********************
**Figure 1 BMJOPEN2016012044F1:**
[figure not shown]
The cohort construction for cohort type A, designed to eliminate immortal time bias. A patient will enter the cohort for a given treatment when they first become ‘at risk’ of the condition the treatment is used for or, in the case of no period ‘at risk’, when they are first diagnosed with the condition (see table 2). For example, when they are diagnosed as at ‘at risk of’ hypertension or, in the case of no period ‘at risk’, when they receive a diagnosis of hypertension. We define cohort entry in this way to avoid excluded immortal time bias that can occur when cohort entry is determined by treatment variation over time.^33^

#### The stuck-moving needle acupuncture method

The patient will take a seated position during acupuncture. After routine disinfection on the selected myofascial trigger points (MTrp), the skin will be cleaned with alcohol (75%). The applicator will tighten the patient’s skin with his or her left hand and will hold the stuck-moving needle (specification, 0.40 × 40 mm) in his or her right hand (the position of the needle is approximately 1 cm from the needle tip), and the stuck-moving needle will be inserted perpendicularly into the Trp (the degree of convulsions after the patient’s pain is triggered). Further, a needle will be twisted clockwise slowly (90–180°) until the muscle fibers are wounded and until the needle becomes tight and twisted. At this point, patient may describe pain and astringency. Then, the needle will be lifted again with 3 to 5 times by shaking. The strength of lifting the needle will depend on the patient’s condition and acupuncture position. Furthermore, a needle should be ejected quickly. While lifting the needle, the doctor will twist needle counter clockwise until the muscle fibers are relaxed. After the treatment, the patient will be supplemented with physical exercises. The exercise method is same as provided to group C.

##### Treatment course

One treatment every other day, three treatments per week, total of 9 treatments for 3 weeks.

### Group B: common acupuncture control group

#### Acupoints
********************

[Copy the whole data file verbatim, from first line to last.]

**Figure 1 BMJOPEN2016012044F1:**
[figure not shown]
The cohort construction for cohort type A, designed to eliminate immortal time bias. A patient will enter the cohort for a given treatment when they first become ‘at risk’ of the condition the treatment is used for or, in the case of no period ‘at risk’, when they are first diagnosed with the condition (see table 2). For example, when they are diagnosed as at ‘at risk of’ hypertension or, in the case of no period ‘at risk’, when they receive a diagnosis of hypertension. We define cohort entry in this way to avoid excluded immortal time bias that can occur when cohort entry is determined by treatment variation over time.^33^

#### The stuck-moving needle acupuncture method

The patient will take a seated position during acupuncture. After routine disinfection on the selected myofascial trigger points (MTrp), the skin will be cleaned with alcohol (75%). The applicator will tighten the patient’s skin with his or her left hand and will hold the stuck-moving needle (specification, 0.40 × 40 mm) in his or her right hand (the position of the needle is approximately 1 cm from the needle tip), and the stuck-moving needle will be inserted perpendicularly into the Trp (the degree of convulsions after the patient’s pain is triggered). Further, a needle will be twisted clockwise slowly (90–180°) until the muscle fibers are wounded and until the needle becomes tight and twisted. At this point, patient may describe pain and astringency. Then, the needle will be lifted again with 3 to 5 times by shaking. The strength of lifting the needle will depend on the patient’s condition and acupuncture position. Furthermore, a needle should be ejected quickly. While lifting the needle, the doctor will twist needle counter clockwise until the muscle fibers are relaxed. After the treatment, the patient will be supplemented with physical exercises. The exercise method is same as provided to group C.

##### Treatment course

One treatment every other day, three treatments per week, total of 9 treatments for 3 weeks.

### Group B: common acupuncture control group

#### Acupoints